We’re using the forEach() method to loop through each spreadsheet column while equating it with the corresponding name we want to allocate to it, while pushing all of these into the data object as content. 

Remember that seed command from earlier? We’re using seed to transform what’s in the data object to JSON by way of JSON.stringify, which is then sent to src/site/_data/dev/sheet.json

Yes! Now have data in a format we can use with any templating engine, like Nunjucks, to manipulate it. But, we’re focusing on content in this project, so we’ll be using the index.md template format to communicate the data stored in the project.

For example, here’s how it looks to pull item.header through a for loop statement:

<div class="listing"> {%- for item in sheet.content -%}   <h1>{{ item.header }} </h1> {%- endfor -%} </div>

If you’re using Nunjucks, or any other templating engine, you’ll have to pull the data accordingly.

Finally, let’s build this out:

npm run build

Note that you’ll want a dist folder in the project where the build process can send the compiled assets.

But that’s not all! If we were to edit the Google Sheet, we won’t see anything update on our site. That’s where Zapier comes in. We can “zap” Google sheet and Netlify so that an update to the Google Sheet triggers a deployment from Netlify.

Assuming you have a Zapier account up and running, we can create the zap by granting permissions for Google and Netlify to talk to one another, then adding triggers.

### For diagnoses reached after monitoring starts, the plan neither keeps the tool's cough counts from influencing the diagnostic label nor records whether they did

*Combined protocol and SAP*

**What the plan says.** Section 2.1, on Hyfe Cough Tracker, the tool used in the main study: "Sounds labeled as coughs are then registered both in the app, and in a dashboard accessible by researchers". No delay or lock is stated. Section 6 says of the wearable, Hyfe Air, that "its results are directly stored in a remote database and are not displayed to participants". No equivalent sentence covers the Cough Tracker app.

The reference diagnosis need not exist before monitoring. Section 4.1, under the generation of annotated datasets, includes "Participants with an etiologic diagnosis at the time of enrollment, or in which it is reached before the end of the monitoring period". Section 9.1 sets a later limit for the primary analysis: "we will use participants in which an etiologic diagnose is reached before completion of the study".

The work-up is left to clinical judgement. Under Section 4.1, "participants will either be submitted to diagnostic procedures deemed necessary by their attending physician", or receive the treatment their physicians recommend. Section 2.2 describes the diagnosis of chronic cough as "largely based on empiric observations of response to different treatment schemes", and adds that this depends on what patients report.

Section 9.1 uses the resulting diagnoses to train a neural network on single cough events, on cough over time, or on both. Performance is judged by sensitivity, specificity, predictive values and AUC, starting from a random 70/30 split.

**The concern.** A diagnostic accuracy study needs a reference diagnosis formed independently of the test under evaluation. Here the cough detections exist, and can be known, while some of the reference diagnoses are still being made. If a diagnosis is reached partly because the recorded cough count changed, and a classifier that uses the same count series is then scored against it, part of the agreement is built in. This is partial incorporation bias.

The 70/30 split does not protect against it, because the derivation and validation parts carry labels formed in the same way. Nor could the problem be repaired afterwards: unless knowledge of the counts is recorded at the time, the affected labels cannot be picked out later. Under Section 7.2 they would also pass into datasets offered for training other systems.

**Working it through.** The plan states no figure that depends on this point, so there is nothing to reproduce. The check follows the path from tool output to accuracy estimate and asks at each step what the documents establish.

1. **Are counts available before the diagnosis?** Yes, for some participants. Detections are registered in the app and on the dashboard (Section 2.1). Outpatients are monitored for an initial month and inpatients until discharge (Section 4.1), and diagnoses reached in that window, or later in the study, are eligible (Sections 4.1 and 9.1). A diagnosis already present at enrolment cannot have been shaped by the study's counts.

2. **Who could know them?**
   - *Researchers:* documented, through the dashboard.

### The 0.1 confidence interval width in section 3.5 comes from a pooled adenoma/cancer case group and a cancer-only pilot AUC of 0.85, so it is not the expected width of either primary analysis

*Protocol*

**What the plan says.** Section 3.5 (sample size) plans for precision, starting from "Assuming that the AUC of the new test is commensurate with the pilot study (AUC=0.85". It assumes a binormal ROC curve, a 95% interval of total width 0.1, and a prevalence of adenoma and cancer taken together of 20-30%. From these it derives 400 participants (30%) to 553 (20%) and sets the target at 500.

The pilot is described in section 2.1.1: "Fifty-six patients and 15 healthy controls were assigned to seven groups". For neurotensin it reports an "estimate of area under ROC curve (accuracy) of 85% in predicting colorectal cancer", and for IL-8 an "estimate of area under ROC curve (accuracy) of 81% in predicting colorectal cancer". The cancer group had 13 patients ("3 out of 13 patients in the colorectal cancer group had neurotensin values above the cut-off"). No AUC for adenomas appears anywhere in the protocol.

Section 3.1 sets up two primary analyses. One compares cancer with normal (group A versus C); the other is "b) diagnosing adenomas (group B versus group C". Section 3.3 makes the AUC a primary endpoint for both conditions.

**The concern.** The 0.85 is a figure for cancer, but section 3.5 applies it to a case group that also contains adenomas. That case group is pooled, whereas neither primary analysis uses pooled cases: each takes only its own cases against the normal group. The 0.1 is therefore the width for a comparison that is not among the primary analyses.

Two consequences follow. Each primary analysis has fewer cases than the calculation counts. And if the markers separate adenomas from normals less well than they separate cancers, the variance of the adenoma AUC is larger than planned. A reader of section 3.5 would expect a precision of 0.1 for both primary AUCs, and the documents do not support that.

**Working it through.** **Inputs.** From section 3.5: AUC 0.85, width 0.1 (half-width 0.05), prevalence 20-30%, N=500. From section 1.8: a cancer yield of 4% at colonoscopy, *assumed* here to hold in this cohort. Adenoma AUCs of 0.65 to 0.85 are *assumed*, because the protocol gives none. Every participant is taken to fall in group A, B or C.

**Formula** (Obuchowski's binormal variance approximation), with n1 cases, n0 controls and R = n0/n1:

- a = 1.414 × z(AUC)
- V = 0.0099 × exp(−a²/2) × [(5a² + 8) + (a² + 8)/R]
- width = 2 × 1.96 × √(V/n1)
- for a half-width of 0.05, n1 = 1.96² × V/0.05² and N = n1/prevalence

The recipe we’re looking for? We’re connecting Google Sheets to Netlify so that when a “new or updated sheet row” takes place, Netlify starts a deploy. It’s truly a set-it-and-forget-it sort of deal.

Yay, there we go! We have a performant static site that takes its data from Google Sheets and deploys automatically when updates are made to the sheet.

The post Creating an Editable Site with Google Sheets and Eleventy appeared first on CSS-Tricks.

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Creating an Editable Webpage With Google Spreadsheets and Tabletop.js

Please raise your hand if you’ve ever faced never-ending content revision requests from your clients. It’s not that the changes themselves are difficult, but wouldn’t it be less complicated if clients could just make the revisions themselves? That would save everyone valuable time, and  allow you to turn your attention to more important tasks.

In the case where the site is built on the flat files (e.g. HTML, CSS and JavaScript) instead of a CMS (e.g. WordPress), you’ll need some other sort of solution to edit the content without directly editing those files.

Tabletop.js allows us to use Google Spreadsheets as a sort of data store, by taking the spreadsheet and making it easily accessible through JavaScript. It provides the data from a Google Spreadsheet in JSON format, which can then use in an app, like pulling data from any other API. In this article, we’ll be adding data to a spreadsheet then setting up Tabletop so that it can pull data from the data source to our HTML. Let us get straight to the code!

This article is going to be based off a real-world site I built when I was initially trying to wrap my head around Tabletop. By the way, I always advise developers to build applications with any form of technology they’re trying to learn, even after watching or reading tutorials.

We’ll be using the demo I made, with its source code and spreadsheet . The first thing we’ll need is a Google account to access the spreadsheet. 

Open a new spreadsheet and input your own values in the columns just like mine. The first cell in on each column been the reference that’ll be used later in our JavaScript, and the second cell been the actual content for the website.

Next up, we’ll publish the data to the web by clicking on File → Publish to the web in the menu bar.